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Balut: A Filipino delicacy that’s not for the weak

Travelers Today       By    Althea Serad

Updated: Feb 10, 2014 12:19 PM EST

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balut, filipino delicacy

WARNING: Pictures may contain graphic content for some cultures

The "balut" - a famous Filipino or "Pinoy" delicacy, is not for the weak-hearted. It is no feast to the eyes, and yet, it has been an object of culinary fascination around the world for years.

During earlier days, you would hear the local peddler shouting inside villages "baluuuuuuuuuuuuuuut, baluuuuuuuuuuuuut, bili na kayo ng baluuuuut" (balut, balut, buy balut), and you would hear a few houses shout the name of the delicacy back, albeit a little shorter. This means the balut peddler must go to those houses and sell the freshly-cooked duck eggs.

The "balut" is an 18-day-old fertilized duck egg which has shocked even the most courageous of foodies. It has earned a position in many a "most disgusting / strange / terrifying food" lists.

However, much loved by Filipinos all over, the country is torn between love and hate over the delicacy. Not all Filipinos eat balut nowadays, and there aren't many peddlers of the food anymore. You would see a few villages where vendors still peddle the "balut", but most people who sell "balut" now are sidewalk vendors.

Affection for the "balut" starts at a young age. It depends entirely on a Filipino kid's parents. Getting used to it just requires introduction during childhood.  

 Today there aren't many parents who introduce the delicacy to their children. In an effort to preserve its popularity in a country that's fast modernizing and evolving, some Philippine schools bring in the "balut" during science class and give them to the young students.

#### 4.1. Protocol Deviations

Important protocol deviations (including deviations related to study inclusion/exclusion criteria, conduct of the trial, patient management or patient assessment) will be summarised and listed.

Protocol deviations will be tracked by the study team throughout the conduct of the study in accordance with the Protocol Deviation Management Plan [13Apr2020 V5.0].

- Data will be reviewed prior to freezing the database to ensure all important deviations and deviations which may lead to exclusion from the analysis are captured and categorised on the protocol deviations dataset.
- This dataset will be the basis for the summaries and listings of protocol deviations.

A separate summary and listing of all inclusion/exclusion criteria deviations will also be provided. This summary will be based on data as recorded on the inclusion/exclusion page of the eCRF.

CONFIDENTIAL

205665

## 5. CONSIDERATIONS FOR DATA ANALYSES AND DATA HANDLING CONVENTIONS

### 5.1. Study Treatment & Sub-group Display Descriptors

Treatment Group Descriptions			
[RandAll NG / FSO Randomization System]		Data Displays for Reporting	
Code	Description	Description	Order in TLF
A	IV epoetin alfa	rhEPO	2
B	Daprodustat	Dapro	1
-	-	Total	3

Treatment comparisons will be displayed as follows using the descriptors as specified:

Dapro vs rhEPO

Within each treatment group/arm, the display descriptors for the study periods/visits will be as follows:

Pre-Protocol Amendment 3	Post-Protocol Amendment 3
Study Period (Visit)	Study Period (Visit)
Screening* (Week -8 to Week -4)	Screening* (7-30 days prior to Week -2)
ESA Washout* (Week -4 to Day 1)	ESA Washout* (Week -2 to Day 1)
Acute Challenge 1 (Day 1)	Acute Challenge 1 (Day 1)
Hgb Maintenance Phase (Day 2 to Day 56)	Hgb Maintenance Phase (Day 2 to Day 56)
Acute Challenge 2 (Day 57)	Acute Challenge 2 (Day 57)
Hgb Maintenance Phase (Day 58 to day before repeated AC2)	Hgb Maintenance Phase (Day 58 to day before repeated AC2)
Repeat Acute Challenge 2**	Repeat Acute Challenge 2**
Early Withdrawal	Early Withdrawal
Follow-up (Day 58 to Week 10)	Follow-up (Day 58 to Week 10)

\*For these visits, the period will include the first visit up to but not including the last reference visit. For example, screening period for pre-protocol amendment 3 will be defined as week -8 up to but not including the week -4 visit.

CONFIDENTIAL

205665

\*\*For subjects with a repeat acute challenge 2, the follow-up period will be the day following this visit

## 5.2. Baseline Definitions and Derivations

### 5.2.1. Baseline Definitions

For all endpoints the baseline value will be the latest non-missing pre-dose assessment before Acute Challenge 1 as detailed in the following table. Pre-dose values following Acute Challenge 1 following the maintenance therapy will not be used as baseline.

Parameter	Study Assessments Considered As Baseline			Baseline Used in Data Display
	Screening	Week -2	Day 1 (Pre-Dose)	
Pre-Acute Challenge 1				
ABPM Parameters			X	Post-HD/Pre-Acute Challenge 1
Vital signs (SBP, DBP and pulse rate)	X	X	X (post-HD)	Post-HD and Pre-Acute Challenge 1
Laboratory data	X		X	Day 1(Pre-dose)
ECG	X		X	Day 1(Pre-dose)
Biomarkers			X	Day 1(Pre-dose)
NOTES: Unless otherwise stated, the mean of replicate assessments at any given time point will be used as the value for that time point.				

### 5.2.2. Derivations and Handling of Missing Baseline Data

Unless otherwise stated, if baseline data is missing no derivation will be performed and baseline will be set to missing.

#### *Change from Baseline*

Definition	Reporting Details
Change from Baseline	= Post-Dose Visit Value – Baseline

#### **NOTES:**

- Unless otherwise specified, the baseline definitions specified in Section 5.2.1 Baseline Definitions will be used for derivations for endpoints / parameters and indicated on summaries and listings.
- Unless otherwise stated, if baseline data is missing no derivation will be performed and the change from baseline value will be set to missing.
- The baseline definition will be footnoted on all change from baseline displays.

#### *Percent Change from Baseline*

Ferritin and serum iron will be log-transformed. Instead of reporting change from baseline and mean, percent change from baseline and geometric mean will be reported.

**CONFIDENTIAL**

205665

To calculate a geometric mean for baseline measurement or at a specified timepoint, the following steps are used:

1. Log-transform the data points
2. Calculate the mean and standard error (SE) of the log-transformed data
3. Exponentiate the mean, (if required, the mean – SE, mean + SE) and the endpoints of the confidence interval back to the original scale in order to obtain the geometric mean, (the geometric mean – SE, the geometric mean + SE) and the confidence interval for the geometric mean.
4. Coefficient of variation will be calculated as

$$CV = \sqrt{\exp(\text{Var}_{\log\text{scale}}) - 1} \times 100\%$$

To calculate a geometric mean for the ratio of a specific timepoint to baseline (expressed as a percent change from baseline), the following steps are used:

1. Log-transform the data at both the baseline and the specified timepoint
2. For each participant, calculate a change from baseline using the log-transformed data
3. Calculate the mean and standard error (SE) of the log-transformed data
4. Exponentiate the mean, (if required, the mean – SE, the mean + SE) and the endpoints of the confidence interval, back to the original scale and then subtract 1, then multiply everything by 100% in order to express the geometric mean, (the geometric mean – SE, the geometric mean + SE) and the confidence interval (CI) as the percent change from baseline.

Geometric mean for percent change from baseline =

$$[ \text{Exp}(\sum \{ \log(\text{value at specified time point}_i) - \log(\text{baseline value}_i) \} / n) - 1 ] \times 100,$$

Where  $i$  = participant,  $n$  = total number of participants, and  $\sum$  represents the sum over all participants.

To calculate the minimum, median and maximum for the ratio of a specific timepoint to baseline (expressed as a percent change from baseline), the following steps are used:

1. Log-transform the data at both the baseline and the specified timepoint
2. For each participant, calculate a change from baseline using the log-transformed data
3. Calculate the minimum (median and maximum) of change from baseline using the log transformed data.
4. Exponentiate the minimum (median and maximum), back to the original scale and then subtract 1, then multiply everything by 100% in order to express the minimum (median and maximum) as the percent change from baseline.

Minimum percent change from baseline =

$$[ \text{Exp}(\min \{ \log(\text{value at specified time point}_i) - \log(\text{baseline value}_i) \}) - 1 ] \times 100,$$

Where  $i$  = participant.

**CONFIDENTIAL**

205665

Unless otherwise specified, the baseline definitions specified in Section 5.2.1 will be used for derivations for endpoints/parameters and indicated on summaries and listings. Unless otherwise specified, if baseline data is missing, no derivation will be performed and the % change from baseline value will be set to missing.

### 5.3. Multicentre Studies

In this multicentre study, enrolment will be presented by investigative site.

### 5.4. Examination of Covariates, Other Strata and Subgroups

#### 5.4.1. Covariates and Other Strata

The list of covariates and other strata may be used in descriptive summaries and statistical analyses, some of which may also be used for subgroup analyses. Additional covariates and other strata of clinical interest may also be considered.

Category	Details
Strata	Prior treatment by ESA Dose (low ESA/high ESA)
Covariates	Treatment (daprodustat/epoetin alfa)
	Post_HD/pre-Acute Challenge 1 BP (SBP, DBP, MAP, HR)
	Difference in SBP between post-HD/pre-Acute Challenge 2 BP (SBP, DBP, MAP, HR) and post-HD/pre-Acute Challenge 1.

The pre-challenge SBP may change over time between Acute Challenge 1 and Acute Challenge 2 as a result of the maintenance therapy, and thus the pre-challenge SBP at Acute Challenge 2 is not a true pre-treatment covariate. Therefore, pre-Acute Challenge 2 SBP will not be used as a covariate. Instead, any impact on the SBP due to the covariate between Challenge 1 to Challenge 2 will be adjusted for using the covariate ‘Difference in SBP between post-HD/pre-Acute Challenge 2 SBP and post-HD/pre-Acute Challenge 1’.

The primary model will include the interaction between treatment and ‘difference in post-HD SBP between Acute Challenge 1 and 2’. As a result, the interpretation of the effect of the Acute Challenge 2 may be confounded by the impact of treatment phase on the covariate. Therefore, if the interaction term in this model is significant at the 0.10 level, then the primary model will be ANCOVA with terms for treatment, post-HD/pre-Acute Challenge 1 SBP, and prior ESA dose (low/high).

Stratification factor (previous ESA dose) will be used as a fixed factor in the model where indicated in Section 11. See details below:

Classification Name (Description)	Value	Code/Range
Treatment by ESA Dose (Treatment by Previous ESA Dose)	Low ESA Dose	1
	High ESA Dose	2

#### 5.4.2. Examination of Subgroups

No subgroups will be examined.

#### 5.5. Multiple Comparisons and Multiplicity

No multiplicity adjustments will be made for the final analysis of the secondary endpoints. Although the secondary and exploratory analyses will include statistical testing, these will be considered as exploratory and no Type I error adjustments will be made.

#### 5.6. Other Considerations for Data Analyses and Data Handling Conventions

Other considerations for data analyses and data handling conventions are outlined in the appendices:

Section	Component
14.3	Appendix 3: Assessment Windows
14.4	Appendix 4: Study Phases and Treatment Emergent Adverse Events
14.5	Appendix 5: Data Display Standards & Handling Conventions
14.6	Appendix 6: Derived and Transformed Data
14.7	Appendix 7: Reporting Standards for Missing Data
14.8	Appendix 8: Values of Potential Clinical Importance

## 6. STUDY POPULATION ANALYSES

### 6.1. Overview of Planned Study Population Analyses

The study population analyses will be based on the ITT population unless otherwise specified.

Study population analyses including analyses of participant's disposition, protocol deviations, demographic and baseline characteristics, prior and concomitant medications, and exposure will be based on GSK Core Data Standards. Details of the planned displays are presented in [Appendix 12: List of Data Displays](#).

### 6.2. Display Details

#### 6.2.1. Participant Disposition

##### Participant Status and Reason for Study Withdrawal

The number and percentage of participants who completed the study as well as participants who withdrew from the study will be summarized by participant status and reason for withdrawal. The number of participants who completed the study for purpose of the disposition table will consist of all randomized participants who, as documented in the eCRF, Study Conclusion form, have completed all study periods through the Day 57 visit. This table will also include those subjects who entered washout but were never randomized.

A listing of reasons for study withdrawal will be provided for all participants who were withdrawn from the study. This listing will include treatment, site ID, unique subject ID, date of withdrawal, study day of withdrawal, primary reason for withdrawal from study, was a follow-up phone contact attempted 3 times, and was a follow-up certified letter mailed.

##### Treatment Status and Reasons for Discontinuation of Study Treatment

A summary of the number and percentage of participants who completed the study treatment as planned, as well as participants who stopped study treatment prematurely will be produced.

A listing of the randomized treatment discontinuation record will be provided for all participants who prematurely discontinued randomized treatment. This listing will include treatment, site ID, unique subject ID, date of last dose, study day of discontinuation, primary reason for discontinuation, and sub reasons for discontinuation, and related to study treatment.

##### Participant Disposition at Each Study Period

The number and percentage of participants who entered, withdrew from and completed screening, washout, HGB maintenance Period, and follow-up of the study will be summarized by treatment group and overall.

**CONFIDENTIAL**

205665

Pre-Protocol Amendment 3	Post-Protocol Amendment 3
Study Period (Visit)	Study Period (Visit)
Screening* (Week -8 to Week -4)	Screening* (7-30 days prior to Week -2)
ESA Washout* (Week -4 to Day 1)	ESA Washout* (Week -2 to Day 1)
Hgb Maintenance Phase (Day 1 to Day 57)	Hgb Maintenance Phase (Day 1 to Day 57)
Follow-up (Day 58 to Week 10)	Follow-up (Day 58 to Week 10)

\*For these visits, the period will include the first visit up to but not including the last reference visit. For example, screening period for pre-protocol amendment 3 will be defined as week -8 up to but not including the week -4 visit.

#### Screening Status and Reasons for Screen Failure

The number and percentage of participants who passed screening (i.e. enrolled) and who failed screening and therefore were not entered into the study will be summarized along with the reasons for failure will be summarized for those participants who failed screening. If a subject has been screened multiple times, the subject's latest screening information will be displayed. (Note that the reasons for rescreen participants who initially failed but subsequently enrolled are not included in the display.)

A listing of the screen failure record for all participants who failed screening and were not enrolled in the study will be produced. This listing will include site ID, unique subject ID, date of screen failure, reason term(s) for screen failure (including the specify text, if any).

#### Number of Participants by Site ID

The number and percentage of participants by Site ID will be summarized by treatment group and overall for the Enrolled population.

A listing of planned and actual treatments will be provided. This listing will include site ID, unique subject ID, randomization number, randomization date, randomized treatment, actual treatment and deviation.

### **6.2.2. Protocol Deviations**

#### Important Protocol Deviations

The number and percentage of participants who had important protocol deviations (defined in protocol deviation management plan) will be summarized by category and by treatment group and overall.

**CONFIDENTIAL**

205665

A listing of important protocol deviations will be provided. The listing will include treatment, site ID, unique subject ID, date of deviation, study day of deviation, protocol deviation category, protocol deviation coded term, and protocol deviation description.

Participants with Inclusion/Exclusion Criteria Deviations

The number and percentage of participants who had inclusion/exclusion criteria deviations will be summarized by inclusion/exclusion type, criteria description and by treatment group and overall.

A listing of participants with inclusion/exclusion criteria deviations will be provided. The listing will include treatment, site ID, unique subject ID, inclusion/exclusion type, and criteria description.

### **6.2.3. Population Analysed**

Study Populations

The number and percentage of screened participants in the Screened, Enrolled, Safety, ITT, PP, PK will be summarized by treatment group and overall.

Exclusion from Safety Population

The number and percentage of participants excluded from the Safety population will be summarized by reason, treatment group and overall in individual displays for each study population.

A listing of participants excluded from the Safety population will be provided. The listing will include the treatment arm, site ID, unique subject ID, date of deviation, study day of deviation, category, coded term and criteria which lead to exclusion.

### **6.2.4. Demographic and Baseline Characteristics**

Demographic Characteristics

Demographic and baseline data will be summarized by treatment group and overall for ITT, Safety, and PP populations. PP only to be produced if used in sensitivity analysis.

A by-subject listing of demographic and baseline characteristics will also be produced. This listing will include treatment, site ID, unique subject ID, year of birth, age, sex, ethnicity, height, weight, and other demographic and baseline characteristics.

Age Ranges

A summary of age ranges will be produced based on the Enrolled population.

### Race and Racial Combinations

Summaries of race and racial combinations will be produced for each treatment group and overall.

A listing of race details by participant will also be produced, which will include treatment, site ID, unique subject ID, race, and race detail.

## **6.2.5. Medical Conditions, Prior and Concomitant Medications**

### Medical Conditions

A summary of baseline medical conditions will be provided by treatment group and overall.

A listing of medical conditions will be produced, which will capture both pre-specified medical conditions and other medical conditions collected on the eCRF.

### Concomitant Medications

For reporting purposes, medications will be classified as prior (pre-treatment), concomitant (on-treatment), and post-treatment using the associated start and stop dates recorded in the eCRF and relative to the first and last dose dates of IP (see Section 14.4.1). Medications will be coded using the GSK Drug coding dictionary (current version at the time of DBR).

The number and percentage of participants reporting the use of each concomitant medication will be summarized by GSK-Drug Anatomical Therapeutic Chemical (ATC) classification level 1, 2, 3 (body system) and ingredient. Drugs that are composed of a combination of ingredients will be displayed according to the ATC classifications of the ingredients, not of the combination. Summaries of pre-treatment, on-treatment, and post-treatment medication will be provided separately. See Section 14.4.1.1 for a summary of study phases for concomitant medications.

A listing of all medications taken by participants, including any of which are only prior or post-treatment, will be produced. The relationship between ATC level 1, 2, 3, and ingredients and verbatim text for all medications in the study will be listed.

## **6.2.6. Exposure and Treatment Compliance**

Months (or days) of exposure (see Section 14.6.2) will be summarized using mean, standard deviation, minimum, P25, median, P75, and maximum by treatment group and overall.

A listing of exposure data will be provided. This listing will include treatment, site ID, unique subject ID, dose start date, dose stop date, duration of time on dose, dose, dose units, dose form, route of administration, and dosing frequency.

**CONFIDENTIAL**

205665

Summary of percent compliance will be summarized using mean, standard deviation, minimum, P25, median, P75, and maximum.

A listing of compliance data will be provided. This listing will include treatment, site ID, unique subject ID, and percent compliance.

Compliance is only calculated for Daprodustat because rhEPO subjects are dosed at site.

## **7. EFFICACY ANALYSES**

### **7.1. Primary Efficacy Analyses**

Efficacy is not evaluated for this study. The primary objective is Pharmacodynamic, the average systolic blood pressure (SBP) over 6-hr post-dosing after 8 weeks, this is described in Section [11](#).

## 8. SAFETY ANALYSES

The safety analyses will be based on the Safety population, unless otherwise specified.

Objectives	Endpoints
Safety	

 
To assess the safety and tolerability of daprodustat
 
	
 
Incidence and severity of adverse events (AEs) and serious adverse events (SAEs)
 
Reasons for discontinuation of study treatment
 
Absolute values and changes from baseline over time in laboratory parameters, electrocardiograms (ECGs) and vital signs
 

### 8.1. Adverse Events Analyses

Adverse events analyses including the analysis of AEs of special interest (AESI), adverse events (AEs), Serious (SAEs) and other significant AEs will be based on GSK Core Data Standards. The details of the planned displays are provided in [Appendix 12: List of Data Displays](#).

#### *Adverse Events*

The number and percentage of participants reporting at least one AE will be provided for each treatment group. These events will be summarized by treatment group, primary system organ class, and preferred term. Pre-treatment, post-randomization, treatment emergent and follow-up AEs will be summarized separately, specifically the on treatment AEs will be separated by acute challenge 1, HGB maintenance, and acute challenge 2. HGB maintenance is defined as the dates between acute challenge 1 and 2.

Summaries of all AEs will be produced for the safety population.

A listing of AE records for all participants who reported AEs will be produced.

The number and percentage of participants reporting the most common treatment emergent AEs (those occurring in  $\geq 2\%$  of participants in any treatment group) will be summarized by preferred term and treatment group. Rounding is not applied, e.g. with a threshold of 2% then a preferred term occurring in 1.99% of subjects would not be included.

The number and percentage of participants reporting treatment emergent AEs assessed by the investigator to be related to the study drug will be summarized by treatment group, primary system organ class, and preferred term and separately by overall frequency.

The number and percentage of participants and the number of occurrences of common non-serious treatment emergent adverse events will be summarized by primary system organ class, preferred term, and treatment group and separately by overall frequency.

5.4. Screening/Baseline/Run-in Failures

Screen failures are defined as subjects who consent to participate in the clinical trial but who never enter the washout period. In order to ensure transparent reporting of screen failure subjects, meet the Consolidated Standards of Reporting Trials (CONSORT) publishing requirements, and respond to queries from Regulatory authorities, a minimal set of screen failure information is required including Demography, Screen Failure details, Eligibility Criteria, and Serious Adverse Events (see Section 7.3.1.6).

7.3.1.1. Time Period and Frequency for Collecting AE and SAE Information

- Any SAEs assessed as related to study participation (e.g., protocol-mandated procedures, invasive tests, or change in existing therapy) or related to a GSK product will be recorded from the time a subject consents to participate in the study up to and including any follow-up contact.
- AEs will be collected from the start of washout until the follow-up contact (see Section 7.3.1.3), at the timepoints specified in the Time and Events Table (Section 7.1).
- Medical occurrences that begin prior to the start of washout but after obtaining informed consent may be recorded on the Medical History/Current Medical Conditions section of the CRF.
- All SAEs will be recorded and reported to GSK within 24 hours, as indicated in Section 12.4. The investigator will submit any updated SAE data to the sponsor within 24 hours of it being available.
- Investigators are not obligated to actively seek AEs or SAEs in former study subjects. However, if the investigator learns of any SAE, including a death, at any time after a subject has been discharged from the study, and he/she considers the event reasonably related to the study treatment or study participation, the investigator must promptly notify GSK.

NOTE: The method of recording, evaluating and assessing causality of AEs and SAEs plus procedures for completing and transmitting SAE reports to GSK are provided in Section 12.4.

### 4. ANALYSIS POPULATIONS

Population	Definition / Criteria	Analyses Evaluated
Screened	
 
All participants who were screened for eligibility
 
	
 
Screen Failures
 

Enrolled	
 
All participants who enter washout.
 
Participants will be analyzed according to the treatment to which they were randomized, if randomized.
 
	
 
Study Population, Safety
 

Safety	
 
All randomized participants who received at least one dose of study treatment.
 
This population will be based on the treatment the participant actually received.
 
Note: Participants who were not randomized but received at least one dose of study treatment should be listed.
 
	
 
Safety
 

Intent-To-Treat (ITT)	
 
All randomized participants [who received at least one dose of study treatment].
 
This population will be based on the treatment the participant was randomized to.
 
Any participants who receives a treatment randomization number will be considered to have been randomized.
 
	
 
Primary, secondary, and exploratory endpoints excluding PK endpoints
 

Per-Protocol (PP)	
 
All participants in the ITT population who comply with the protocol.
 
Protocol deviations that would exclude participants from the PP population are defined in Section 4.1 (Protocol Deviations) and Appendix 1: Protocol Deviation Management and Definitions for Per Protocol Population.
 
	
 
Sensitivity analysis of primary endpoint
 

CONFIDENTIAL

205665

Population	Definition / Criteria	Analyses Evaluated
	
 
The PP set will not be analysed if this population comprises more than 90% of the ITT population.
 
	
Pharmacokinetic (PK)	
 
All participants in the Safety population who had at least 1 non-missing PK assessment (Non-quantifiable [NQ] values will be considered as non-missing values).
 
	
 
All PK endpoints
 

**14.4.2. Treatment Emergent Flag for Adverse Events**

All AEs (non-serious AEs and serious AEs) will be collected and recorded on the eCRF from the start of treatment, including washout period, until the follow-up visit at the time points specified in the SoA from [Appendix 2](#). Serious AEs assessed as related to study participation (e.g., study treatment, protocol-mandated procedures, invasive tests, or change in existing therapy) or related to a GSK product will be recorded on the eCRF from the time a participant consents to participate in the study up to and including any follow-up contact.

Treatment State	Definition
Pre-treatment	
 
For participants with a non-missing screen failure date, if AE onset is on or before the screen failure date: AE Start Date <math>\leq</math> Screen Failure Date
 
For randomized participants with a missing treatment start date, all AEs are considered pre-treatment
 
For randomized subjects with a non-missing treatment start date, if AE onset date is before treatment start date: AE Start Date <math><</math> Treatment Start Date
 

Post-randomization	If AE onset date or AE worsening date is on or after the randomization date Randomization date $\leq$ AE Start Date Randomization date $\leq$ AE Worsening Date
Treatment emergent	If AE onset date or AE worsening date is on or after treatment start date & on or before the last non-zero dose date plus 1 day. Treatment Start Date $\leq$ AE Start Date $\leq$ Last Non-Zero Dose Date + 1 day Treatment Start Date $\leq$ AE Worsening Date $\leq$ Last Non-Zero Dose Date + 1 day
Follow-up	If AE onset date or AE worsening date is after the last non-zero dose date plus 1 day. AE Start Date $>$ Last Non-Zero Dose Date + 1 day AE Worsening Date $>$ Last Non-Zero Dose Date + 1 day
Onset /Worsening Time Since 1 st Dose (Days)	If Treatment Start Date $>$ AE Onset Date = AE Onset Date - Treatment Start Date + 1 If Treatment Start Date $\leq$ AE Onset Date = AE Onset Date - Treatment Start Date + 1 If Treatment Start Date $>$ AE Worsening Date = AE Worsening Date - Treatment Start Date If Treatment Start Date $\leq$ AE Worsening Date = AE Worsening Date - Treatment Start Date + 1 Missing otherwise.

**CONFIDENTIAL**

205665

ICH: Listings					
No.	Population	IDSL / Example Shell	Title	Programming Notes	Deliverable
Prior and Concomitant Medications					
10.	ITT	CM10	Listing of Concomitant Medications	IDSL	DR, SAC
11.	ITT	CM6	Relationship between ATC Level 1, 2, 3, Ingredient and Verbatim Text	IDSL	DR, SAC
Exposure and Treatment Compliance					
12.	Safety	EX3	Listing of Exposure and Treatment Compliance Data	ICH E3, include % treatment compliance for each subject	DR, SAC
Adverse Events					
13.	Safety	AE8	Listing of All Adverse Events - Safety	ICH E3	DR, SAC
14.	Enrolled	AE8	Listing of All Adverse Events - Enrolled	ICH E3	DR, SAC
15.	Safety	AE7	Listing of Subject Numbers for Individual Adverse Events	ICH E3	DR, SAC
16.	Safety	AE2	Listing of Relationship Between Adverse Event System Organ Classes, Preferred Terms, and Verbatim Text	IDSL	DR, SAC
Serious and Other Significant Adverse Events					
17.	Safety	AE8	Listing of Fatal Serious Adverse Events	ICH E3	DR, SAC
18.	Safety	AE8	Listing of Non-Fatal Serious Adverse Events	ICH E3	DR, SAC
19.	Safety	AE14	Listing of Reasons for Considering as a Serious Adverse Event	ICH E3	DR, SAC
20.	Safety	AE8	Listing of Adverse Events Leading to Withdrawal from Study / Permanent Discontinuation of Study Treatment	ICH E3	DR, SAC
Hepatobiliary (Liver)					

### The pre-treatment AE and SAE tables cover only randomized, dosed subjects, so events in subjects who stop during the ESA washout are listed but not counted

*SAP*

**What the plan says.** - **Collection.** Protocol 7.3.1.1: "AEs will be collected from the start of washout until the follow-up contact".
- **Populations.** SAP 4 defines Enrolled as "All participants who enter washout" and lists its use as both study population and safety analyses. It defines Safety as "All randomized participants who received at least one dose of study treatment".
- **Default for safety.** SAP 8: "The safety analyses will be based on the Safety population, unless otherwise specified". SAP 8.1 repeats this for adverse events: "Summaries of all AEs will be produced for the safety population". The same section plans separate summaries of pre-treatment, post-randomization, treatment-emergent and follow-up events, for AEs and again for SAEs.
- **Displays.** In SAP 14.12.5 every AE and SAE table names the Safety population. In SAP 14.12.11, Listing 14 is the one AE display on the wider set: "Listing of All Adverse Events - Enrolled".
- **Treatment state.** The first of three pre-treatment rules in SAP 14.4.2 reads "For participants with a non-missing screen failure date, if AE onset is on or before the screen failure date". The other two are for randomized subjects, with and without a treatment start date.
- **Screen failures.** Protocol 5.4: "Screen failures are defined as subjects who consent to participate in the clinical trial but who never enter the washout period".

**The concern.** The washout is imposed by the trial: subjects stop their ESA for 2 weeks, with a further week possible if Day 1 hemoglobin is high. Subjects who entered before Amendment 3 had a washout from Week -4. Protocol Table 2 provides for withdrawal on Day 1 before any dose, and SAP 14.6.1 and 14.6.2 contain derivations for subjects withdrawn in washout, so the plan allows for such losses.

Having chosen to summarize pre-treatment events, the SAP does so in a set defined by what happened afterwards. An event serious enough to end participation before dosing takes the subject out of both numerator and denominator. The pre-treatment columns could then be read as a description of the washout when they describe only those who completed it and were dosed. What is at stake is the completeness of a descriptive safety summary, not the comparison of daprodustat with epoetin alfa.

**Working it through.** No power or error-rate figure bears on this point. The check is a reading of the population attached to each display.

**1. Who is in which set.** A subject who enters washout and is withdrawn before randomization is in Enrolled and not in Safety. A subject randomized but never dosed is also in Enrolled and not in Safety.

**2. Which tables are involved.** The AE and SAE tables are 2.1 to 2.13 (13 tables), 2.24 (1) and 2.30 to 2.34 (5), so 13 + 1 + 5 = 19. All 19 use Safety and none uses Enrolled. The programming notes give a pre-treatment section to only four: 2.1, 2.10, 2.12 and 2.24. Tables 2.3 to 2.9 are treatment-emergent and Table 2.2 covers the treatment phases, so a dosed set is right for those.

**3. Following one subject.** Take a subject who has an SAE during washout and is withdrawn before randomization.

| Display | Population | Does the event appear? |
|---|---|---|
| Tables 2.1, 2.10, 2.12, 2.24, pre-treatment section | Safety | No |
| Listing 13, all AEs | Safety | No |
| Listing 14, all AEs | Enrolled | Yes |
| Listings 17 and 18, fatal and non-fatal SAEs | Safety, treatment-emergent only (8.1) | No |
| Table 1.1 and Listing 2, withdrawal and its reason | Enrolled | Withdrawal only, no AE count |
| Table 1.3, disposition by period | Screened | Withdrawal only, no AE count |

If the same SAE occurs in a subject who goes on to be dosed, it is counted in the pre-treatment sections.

The "balut" is used to study the anatomy of the birds, then, of course, they eat the compressed duck inside the egg afterwards.

A Manila resident ant student, Anna Vecin tells of her experience in school, "Our teacher made us eat the egg so it wouldn't go to waste, and if we didn't eat it, we'd get a low score on that day's lesson. Of course, I had no choice but to eat it."

This wouldn't exactly be the most convincing way to introduce the delicacy to children who aren't used to eating it, as this can lead to a lifelong distaste for "balut".

Despite some Filipinos being averted to the fertilized duck egg, the dish is still popular among Filipino families with ethnic Chinese backgrounds.

Regardless of the decreasing rate of popularity of "balut" in the Philippines, still one thing holds true for this dish, it certainly isn't for the weak-hearted.

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